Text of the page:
PC games and modding go hand in hand, and as much as players love to be able to modify games, adding new fixes to run the game smoothly and bringing new features eventually makes the games more interesting. However, Capcom doesn’t agree with that and has shared its stance on this topic, calling all PC game mods “no different” from cheating.
It’s hard to say one doesn’t enjoy the wild things mods bring to a game, whether it is Thomas the Tank Engine in Skyrim, Nicolas Cage replacing the flashlight in Starfield, and more.
Capcom Slams PC Game Mods, Coins It as Cheating
Capcom R&D YouTube channel shared its stance on PC mods with a video titled “Anti-Cheat and Anti-Piracy Measures in PC Games Recommendations for In-House Production,” and it is after every modder. Street Fighter developer shared the video as part of an open conference that was hosted last month and believes that if players are using unofficial mods, they are cheating.
The studio warned the developers of “reputation damage caused by malicious mods” and added that “all mods are defined as cheats, except when they are officially supported” for its anti-cheat and anti-piracy purposes because they are “impossible to distinguish from cheat tools, implementation-wise.” Capcom stated:
Mods are popular with users because they allow them to add or change various features to an existing game. However, for the purposes of anti-cheat and anti-piracy, all mods are defined as cheats.
Capcom is not entirely wrong with its stance on mods here since it’s quite hard to distinguish between cheats and mods in multiplayer games that allow modding but block cheating. It also admitted that although the majority of mods can have a “positive impact,” allowing players to change or add something new to the game, some are just detrimental to the company’s image and may cause “reputational damage.” Capcom said:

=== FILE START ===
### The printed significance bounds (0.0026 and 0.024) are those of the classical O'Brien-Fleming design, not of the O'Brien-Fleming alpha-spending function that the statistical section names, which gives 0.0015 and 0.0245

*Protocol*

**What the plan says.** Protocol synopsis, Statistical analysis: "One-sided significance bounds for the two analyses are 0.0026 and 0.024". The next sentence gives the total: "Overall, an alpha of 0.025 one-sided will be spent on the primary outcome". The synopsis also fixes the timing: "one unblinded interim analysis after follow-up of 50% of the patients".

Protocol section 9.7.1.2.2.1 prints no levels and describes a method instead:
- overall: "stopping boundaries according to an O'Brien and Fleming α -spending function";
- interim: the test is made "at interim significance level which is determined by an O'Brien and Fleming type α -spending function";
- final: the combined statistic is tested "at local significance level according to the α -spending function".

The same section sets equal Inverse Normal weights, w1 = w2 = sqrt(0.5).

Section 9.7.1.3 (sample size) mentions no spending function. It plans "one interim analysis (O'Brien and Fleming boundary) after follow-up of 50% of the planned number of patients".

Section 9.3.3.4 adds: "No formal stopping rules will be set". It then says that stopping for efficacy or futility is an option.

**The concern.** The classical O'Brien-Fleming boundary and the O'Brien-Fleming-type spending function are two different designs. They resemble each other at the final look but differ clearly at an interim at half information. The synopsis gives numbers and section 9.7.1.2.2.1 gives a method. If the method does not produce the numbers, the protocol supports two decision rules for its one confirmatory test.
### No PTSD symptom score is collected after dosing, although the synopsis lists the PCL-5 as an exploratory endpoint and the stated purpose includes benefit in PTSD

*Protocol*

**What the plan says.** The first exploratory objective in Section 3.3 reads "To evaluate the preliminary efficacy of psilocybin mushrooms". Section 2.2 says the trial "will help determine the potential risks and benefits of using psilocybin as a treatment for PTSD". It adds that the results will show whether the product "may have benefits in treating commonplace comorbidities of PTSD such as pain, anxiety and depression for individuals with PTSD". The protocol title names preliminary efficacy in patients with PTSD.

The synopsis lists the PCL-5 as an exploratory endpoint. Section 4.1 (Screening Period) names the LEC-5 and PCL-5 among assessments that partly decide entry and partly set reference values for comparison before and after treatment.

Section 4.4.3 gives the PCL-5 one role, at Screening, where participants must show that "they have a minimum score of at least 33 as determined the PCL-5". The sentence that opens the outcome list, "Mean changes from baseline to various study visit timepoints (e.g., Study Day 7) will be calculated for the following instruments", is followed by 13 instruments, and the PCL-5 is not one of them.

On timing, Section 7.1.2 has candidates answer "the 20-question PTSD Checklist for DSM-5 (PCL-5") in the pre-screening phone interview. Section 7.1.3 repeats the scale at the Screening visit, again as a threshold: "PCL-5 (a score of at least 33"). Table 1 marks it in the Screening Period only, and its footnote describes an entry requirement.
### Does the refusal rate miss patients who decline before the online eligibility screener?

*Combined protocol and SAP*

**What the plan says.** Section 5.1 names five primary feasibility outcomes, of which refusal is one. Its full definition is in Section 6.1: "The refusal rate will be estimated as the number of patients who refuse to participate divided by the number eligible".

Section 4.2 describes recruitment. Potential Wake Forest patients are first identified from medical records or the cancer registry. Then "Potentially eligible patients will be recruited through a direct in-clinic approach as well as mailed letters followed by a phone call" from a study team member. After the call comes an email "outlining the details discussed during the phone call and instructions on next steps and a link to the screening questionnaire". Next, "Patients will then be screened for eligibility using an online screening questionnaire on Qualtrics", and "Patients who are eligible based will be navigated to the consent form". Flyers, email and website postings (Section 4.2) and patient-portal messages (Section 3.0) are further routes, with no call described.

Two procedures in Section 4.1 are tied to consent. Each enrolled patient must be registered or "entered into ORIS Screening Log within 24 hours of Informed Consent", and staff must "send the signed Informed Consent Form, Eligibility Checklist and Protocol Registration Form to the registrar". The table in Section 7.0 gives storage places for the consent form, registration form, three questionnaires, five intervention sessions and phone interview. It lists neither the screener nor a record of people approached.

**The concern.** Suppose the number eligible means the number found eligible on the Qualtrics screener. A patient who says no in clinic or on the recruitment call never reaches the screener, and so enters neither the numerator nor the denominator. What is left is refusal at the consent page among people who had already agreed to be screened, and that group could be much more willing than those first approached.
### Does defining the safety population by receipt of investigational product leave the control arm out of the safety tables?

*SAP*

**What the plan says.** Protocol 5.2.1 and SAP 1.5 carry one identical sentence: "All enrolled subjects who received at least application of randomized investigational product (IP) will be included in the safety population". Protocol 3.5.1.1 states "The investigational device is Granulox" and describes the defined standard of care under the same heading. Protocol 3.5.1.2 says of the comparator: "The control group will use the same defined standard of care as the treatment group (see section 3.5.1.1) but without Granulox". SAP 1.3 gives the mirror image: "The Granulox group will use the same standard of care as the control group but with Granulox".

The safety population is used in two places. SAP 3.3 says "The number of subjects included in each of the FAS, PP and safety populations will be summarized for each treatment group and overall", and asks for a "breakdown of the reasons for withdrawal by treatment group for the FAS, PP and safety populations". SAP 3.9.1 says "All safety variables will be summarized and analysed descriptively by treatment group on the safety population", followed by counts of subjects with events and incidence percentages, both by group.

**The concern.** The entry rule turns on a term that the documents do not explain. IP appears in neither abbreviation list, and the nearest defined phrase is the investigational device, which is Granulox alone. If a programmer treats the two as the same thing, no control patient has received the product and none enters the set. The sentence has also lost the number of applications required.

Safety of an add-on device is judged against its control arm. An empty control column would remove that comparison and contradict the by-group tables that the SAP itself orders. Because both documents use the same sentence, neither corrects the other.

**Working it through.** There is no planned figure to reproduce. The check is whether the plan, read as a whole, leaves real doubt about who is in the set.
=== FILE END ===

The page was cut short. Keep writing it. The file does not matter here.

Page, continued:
There are a number of mods that are offensive to public order and morals. When these are disseminated, the image of the product is tarnished and branding is affected. Also, these offensive mods may be mistaken for legitimate implementations and can cause reputational damage.
While Capcom doesn’t mention any “offensive” mods, it is hinting at the Corner2Corner tournament incident when a mod turned Chun Li nude in a fight with Kimberley, and the organizers had to apologize. The mod was installed on the host’s PC and left everyone baffled there. It was amazing to many anyway, as the video shared on social media got some serious traction. So much for being morally offensive.
Other instances of such offensive mods include Resident Evil‘s Leon S. Kennedy in a thong and Nemesis in beach trunks; while that might have been fun, Capcom’s mod police is here to curb that. It also mentioned that mods “can be mistaken for legitimate implementations,” causing bad publicity.
Capcom also warned developers that players using mods can accidentally cause their games to break and will want to contact customer support to help them with it, which will eventually conclude that developers cannot help with any issues caused by modding, which is a waste of time and resources that is meant to “create high-quality games.”
So basically, Capcom is going to give you the boot in case you break your game modding. Considering how mods work, it is highly unlikely that anyone blames Capcom for putting nude fighters in the game or giving Leon a thong, but it is still worrying to see cheats and mods in the same bracket.
Mods always make things better and more fun for the players, and seeing this company from a studio like Capcom, it’s not going to be easy to mod in its future games, even if the majority of them are harmless in most of its games, or it may just outright block it.